Remote Work and the State of US Broadband

by on March 12, 2020 · 0 comments

To help slow the spread of the coronavirus, the GMU campus is moving to remote instruction and Mercatus is moving to remote work for employees until the risk subsides. GMU and Mercatus employees join thousands of other universities and businesses this week. Millions of people will be working from home and it will be a major test of American broadband and cellular networks. 

There will likely be a loss of productivity nationwide–some things just can’t be done well remotely. But hopefully broadband access is not a major issue. What is the state of US networks? How many people lack the ability to do remote work and remote homework?

The FCC and Pew research keep pretty good track of broadband buildout and adoption. There are many bright spots but some areas of concern as well.

Who lacks service?

The top question: How many people want broadband but lack adequate service or have no service?

The good news is that around 94% of Americans have access to 25 Mbps landline broadband. (Millions more have access if you include broadband from cellular and WISP providers.) It’s not much consolation to rural customers and remote workers who have limited or no options, but these are good numbers.

According to Pew’s 2019 report, about 2% of Americans cite inadequate or no options as the main reason they don’t have broadband. What is concerning is that this 2% number hasn’t budged in years. In 2015, about the same number of Americans cited inadequate or no options as the main reason they didn’t have home broadband. This resembles what I’ve called “the 2% problem“–about 2% of the most rural American households are extremely costly to serve with landline broadband. Satellite, cellular, or WISP service will likely be the best option.

Mobile broadband trends

Mobile broadband is increasingly an option for home broadband. About 24% of Americans with home Internet are mobile only, according to Pew, up from ~16% in 2015.

The ubiquity of high-speed mobile broadband has been the big story in recent years. Per FCC data, from 2009 to 2017 (the most recent year we have data), the average number of new mobile connections increased about 30 million annually. In Dec. 2017 (the most recent data), there were about 313 million mobile subscriptions.

Coverage is very good in the US. OpenSignal uses crowdsourced data and software to determine how frequently users’ phones have a 4G LTE network available (a proxy for coverage and network quality) around the world. The US ranked fourth the world (86%) in 2017, beating out every European country, save Norway.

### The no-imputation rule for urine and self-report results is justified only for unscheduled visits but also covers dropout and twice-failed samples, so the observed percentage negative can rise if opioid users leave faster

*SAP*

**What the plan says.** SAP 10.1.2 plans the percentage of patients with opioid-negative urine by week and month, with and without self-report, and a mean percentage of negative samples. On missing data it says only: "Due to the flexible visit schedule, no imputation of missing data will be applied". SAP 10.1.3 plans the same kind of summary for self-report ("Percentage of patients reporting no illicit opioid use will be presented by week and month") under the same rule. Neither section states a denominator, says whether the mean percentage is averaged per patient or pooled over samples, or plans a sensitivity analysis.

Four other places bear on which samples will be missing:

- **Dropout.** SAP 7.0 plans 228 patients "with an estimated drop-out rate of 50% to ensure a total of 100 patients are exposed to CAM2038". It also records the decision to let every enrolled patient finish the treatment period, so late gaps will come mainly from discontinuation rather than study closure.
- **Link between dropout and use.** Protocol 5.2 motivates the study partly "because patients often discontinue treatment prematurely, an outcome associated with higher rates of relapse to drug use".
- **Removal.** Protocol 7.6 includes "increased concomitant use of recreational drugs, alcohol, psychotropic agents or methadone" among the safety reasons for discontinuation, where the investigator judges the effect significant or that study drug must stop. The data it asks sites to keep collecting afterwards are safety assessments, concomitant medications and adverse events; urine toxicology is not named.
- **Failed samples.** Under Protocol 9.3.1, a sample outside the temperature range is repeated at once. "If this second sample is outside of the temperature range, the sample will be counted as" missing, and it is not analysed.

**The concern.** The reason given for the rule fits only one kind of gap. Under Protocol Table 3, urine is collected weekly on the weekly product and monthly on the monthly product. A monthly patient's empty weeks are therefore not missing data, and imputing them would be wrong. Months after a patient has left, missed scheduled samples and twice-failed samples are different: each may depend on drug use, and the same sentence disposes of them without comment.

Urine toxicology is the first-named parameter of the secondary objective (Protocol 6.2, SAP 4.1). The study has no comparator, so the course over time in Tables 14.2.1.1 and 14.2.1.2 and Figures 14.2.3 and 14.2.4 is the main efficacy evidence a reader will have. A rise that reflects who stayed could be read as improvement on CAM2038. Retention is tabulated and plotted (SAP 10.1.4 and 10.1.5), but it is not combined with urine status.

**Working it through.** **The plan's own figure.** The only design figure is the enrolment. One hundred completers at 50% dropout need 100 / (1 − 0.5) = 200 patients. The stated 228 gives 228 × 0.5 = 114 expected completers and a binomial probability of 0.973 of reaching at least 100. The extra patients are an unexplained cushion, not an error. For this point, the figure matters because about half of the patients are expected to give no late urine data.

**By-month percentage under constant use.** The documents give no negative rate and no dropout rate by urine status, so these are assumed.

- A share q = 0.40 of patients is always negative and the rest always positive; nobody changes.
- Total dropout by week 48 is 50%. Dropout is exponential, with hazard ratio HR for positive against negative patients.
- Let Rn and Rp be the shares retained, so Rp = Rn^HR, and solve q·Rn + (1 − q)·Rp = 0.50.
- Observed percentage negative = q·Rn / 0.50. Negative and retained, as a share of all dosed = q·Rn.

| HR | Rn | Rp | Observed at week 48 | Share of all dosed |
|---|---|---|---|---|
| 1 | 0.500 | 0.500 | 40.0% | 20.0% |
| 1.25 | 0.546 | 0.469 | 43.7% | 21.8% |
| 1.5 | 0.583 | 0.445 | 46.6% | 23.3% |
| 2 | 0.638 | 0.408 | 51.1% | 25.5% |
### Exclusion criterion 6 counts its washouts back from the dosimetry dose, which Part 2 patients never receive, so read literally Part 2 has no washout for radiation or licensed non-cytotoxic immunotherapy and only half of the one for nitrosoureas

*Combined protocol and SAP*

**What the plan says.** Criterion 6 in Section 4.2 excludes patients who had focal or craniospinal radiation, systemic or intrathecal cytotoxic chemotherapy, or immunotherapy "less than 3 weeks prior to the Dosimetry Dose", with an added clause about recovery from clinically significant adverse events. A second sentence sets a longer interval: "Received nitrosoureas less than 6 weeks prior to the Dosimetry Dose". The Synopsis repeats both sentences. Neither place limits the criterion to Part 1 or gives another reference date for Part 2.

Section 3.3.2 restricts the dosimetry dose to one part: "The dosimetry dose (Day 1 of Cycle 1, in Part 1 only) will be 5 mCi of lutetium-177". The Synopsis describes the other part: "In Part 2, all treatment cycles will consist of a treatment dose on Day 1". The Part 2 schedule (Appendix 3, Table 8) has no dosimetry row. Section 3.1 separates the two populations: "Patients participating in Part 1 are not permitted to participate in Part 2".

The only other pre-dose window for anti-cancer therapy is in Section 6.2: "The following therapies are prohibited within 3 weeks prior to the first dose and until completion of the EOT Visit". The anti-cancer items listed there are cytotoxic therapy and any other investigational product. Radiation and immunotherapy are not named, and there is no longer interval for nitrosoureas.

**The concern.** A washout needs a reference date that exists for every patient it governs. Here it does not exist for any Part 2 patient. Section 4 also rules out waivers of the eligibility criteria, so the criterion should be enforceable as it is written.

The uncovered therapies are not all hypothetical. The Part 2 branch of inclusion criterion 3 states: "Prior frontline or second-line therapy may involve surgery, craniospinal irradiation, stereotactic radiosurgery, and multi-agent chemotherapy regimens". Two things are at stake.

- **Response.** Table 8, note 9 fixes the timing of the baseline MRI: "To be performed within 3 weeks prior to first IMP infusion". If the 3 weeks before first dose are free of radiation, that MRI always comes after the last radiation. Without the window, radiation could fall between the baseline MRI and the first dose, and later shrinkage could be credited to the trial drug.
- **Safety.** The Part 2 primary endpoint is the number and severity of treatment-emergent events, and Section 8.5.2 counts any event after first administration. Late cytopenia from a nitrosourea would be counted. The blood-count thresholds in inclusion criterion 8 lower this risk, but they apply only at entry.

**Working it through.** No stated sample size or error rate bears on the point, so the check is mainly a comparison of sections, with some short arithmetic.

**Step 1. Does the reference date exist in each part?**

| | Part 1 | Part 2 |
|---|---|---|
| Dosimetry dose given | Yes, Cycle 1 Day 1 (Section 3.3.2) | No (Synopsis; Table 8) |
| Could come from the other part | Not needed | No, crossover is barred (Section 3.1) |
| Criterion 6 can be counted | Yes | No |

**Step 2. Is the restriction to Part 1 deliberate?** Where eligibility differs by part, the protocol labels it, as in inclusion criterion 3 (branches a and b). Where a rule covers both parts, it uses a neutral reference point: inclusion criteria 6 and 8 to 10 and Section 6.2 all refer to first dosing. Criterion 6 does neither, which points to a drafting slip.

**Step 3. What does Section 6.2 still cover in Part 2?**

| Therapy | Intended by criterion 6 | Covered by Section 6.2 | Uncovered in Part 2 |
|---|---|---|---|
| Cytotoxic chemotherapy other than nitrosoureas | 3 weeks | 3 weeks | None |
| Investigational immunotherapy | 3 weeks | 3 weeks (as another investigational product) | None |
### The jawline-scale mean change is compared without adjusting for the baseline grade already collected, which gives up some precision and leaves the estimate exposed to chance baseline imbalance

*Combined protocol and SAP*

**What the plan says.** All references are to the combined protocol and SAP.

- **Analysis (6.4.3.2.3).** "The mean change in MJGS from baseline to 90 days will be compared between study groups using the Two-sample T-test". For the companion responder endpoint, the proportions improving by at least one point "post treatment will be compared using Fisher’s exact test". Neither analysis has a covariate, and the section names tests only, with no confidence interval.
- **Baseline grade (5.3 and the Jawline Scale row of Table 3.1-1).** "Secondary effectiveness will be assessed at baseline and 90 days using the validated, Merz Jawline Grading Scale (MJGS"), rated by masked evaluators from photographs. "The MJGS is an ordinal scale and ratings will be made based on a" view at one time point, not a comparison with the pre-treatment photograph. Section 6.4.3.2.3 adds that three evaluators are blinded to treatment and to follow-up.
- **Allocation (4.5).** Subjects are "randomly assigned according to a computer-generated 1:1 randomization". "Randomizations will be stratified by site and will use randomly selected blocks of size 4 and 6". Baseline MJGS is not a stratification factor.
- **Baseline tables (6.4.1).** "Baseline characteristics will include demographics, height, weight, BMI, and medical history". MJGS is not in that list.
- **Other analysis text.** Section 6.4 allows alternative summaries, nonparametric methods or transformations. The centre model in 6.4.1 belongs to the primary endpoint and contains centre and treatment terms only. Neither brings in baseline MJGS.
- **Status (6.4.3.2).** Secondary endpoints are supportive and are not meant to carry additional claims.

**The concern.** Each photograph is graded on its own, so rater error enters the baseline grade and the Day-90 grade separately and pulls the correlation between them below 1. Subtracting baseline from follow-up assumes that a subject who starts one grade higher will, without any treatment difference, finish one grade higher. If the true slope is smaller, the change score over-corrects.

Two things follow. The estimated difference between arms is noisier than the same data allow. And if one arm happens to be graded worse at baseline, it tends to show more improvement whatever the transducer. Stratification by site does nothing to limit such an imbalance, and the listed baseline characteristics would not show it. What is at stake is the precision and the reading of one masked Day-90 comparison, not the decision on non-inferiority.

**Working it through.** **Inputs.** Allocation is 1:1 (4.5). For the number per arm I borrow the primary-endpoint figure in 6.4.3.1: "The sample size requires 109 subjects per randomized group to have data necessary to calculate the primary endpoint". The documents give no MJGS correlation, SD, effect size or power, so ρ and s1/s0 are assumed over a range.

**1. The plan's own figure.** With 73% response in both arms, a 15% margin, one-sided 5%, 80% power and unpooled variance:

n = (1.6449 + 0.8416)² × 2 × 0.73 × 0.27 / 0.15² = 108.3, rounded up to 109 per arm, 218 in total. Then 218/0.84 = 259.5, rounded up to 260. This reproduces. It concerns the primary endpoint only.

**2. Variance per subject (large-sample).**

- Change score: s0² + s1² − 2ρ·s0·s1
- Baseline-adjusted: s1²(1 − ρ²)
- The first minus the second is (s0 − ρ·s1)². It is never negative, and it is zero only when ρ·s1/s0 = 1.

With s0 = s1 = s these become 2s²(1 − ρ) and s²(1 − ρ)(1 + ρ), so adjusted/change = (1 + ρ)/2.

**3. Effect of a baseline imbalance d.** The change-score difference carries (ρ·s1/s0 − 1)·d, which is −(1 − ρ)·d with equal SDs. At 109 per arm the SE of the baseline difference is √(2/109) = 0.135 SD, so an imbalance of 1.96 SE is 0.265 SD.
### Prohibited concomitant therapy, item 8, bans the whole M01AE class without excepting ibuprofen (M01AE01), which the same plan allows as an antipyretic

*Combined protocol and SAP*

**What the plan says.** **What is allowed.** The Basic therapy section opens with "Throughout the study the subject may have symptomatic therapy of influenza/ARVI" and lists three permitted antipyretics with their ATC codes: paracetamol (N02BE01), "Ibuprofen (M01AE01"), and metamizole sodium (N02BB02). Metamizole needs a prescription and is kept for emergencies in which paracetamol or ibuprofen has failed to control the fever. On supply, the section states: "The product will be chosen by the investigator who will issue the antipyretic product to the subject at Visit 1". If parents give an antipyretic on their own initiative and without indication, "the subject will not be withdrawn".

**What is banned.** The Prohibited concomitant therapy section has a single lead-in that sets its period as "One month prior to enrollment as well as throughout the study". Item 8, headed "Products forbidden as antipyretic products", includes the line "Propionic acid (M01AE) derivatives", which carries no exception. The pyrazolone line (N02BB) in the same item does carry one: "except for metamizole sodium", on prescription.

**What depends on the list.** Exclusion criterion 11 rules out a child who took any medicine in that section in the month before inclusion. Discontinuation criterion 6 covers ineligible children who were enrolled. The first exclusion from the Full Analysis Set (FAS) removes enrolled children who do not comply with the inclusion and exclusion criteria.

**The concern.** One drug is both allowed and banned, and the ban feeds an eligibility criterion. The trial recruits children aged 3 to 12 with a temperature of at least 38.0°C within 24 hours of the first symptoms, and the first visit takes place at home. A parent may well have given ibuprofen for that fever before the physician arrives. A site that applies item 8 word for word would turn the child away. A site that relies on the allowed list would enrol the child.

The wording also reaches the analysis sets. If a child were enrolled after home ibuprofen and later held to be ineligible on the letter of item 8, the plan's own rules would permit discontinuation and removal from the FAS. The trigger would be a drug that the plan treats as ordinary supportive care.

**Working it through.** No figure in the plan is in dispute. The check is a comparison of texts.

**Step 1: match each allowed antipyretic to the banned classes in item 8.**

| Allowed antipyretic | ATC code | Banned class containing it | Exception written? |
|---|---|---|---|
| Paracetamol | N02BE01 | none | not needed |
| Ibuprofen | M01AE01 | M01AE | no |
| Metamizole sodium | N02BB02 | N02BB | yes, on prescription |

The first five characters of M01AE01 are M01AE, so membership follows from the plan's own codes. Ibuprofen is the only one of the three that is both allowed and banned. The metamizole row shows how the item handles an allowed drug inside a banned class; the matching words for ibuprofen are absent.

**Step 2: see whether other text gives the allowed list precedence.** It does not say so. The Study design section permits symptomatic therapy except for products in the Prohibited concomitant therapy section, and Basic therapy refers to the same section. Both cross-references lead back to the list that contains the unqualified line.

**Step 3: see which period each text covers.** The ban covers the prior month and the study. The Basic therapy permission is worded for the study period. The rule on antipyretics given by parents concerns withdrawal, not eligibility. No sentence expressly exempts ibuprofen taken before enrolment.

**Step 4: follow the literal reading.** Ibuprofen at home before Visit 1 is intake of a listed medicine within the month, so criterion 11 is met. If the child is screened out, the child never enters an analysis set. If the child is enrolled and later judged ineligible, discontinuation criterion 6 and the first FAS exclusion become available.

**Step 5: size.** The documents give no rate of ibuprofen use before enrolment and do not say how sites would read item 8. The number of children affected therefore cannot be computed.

There was also a big improvement was in mobile speeds. In 2009, a 3G world, almost all connections were below 3 Mbps. In 2017, a world of 4G LTE, almost all connections were above 3 Mbps.

Landline broadband trends

Landline broadband also increased significantly. From 2009 to 2017, there were about 3.5 million new connections per year, about 108 million connections in 2017. In Dec. 2009, about half of landline connections were below 3 Mbps.

There were some notable jumps in high-speed and rural broadband deployment. There was a big jump in fiber-to-the-premises (FTTP) connections, like FiOS and Google Fiber. From 2012 to 2017, the number of FTTP connections more than doubled, to 12.6 million. Relatedly, sub-25 Mbps connections have been falling rapidly while 100 Mbps+ connections have been shooting up. In 2017, there were more connections with 100 Mbps+ (39 million) than there were connections below 25 Mbps (29 million).

In the most recent 5 years for which we have data, the number of rural subscribers (not households) with 25 Mbps increased 18 million (from 29 million to 47 million).

More Work

We only have good data for the first year of the Trump FCC, so it’s hard to evaluate but signs are promising. One of Chairman Pai’s first actions was creating an advisory committee to advise the FCC on broadband deployment (I’m a member). Anecdotally, it’s been fruitful to regularly have industry, academics, advocates, and local officials in the same room to discuss consensus policies. The FCC has acted on many of those.

The rollback of common carrier regulations for the Internet, the pro-5G deployment initiatives, and limiting unreasonable local fees for cellular equipment have all helped increase deployment and service quality.

An effective communications regulator largely stays of the way and removes hindrances to private sector investment. But the FCC does manage some broadband subsidy programs. The Trump FCC has made some improvements to the $4.5 billion annual rural broadband programs. The 17 or so rural broadband subprograms have metastasized over the years, making for a kludgey and expensive subsidy system.

The recent RDOF reforms are a big improvement since they fund a reverse auction program to shift money away from the wasteful legacy subsidy programs. Increasingly, rural households get broadband from WISP, satellite, and rural cable companies–the RDOF reforms recognize that reality.

Hopefully one day reforms will go even further and fund broadband vouchers. It’s been longstanding FCC policy to fund rural broadband providers (typically phone companies serving rural areas) rather than subsidizing rural households. The FCC should consider a voucher model for rural broadband, $5 or $10 or $40 per household per month, depending on the geography. Essentially the FCC should do for rural households what the FCC does for low-income households–provide a monthly subsidy to make broadband costs more affordable.

Many of these good deployment trends began in the Obama years but the Trump FCC has made it a national priority to improve broadband deployment and services. It appears to be be working. With the coronavirus and a huge increase in remote work, US networks will be put to a unique test.

Previous post:

Next post: